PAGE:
The major reason to think Ireland can reasonably consider this as a great chance to better their previous best is the draw. If Schmidt was asked to pick a top seed from BNZ, SA, England and France – he’d pick France. If he was asked to pick a third seed between Wales, Scotland, Italy and Tonga – I think he’d pick Italy. Aside from the fag-end of the Deccie era, we haven’t had any trouble with Italy since before Dorce’s international career. And Italy in Rome in the spring is one thing, Italy in a World Cup is another.  They travel terribly, and have been hopeless in World Cups.  It’s a dream pool, eminently winnable. And if we do, the only preferable quarter final opponent to the runner up to BNZ’s group is the one in South Africa’s – but still, at least we’re avoiding the one from England’s group. Compare a scenario where Ireland were drawn with England and Wales in the pool stages – would you be as confident? Hardly. So that’s great.

If Ireland win their pool and lose in the quarter finals, is that a success? No, quite frankly, it isn’t – we’ve done that, four years ago, and despite the best efforts of Gerry and co. to insist otherwise, it was a disappointment. The nature of the quarter final defeat made it worse, but there is no such thing as heroic defeat in a World Cup – just defeat. If we don’t win the pool, we play BNZ – and we won’t win, lets be honest with ourselves. So to make the semis and make the tournament a success (by our definition), the path is winning the pool and beating the runners up from the BNZ pool. Can we do it, and what comes next?

The Pool

We will beat Canada with the firsts, Romania with the dirt trackers and Italy with the firsts. No doubt. Move on.

What about France? The mere sight of a grizzled French prop sucking on a Gitanes or an athletic and good looking wing looking suggestively at Clare Balding used to make Paddy go weak at the knees and slack-jawed, allowing the tanned and self-confident Pierre to walk in multiple tries against us. But no longer – since the O’Leary game over four years ago, we haven’t lost to our bete-noir (thanks Gerry!). Deccie fought out two draws and Schmidt has beaten them twice. Nothing has been easy, but we still haven’t lost to them. Looking in more depth at the players in our squad, we have eleven who have never lost to the French (Madigan, Henry, Henshaw, Kearney Jr, McGrath, Murphy, Payne, Toner, Zebo, Henderson, O’Mahony), all of whom will have aspirations of being in the 23, and only Earls, Jackson and Ryan have never beaten them.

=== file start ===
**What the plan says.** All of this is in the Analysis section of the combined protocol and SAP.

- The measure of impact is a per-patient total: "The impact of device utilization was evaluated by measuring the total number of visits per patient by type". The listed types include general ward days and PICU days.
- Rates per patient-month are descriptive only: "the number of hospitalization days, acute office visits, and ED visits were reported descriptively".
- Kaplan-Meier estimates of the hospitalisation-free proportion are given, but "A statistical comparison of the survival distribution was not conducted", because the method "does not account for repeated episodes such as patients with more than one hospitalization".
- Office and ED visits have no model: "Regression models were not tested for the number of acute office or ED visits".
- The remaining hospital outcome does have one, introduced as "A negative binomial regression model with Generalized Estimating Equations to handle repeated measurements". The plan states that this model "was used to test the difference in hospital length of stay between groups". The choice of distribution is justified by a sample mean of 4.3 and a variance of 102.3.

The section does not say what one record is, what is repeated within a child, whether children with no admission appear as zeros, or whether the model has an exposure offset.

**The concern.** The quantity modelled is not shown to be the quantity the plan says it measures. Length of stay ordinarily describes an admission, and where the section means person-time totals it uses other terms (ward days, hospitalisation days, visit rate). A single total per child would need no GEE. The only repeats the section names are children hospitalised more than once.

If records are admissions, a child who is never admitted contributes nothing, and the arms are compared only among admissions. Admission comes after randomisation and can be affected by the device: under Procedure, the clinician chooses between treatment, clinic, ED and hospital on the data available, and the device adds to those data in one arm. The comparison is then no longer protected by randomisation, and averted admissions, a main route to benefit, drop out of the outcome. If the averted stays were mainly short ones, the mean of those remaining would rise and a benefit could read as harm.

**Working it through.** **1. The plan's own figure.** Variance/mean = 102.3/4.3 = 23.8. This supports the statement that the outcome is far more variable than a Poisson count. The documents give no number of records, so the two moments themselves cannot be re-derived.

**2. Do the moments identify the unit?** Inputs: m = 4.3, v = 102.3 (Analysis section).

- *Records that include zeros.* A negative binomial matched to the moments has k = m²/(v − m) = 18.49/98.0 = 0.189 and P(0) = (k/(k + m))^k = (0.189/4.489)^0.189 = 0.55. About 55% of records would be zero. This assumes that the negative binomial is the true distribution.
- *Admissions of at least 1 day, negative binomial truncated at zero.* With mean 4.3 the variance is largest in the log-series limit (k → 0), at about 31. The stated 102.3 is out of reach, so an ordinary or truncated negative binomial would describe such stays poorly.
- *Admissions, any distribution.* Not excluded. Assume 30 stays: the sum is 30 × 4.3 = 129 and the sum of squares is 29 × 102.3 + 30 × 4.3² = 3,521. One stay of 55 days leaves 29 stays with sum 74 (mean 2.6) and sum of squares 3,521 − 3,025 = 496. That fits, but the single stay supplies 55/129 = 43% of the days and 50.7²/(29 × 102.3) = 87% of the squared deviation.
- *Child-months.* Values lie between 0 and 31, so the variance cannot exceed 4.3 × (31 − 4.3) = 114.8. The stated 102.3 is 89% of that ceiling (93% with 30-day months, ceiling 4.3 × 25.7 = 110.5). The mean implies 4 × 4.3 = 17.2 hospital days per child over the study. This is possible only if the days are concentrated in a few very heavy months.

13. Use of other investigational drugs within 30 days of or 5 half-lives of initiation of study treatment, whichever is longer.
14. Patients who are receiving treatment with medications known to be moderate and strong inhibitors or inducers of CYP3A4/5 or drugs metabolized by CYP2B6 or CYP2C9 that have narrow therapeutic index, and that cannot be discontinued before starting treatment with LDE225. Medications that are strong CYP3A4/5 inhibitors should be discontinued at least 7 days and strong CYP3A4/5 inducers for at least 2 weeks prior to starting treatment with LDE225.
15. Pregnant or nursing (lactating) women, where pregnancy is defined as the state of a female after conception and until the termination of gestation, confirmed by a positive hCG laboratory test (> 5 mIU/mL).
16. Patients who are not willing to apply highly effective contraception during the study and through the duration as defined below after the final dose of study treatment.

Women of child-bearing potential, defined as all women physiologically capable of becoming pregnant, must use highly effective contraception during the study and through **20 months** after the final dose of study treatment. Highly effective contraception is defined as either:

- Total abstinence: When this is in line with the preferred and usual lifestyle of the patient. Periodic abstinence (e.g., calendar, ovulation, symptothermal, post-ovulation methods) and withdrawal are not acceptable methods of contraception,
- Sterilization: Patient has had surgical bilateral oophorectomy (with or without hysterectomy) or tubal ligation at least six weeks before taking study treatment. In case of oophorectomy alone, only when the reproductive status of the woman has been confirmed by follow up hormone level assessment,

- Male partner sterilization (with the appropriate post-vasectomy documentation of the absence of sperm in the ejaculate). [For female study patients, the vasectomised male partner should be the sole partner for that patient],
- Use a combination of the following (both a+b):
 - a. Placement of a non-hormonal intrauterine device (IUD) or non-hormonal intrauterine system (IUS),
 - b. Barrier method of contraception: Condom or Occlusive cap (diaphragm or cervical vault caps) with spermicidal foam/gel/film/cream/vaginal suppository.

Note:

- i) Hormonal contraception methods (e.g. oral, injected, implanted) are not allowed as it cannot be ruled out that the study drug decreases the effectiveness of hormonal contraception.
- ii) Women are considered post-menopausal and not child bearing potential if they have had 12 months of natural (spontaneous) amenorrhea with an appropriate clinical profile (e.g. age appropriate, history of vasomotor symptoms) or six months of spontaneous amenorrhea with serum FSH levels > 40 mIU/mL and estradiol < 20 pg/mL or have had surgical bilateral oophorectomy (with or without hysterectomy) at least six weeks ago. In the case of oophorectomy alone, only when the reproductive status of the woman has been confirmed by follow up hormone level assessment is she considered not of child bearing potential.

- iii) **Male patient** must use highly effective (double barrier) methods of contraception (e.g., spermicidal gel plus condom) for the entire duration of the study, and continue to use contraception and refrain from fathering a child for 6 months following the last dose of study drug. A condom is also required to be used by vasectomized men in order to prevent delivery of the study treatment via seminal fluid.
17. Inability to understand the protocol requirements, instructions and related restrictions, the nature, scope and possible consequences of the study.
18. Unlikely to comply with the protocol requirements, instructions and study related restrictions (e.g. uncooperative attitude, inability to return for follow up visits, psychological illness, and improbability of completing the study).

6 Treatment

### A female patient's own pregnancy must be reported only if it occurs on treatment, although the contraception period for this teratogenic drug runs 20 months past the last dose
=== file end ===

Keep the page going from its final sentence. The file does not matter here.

It’s a nice habit. Plus, for all the cliches about “not knowing what France will turn up”, we’re going to go out on a limb here and say that we know exactly what France will turn up – the rabble we have seen since Philippe Saint-Andre took over. They have finished fourth, sixth, fourth and fourth in their Six Nations and have a grand total of 1 (videprinter moment – ONE) win over teams that aren’t Scotland and Italy in competitive games in this entire RWC cycle. They are a directionless, shapeless excuse of a team that will be piloted by Freddy Michalak! We keep hearing about all this Herculean training they are doing, but listen – they were so woefully out of shape in recent years, it’s the least they need to avoid disgracing themselves.

The team are still – still! – constructed around the peerless Dusautoir, but the supporting cast, while individually excellent, just aren’t doing it in blue. The pack are huge, but what good is a huge pack if you can’t actually win any games on the back of it. For all the behemoth hugeness, they lack mobility.  Maestri, Atonio, Guirado – big men, but hardly sprightly, and not to be feared. What, on paper, is an impactful bench, is nothing of the sort – all we can remember is France hanging on at the end of games, not stepping on the gas. Constant chopping and changing in the backs has left us with Scott Spedding in the first team. If you cut them an even break, like England did in Twickers, they will run in a few tries, but play with accuracy and structure and you’ll beat them. Sure, it’s going to be tough going, and we’ll examine some of the micro issues in depth the week of the game, but we’re not buying any talking up of the French – this is the worst team they have had in memory, and we will beat them.


After that, we’ll be playing the runners up in the BNZ pool – likely Argentina. Ireland have been consistently ranked above Argentina in recent years, but for an odd reason: while we have hoovered up ranking points against Italy, Scotland and France, they have bled them by losing to BNZ, South Africa and Australia. Each year, they have got closer – and this year they hammered SA in Durban, having topped the Wobs in Mendoza the year before. They’ve been largely competitive, and had the best scrum in the competition for the last two years. It’s worth asking Schmidt what preparation he would prefer – playing and losing the RC or playing and winning in the 6N – there are arguments for both. And they will fancy beating us as well – they always do.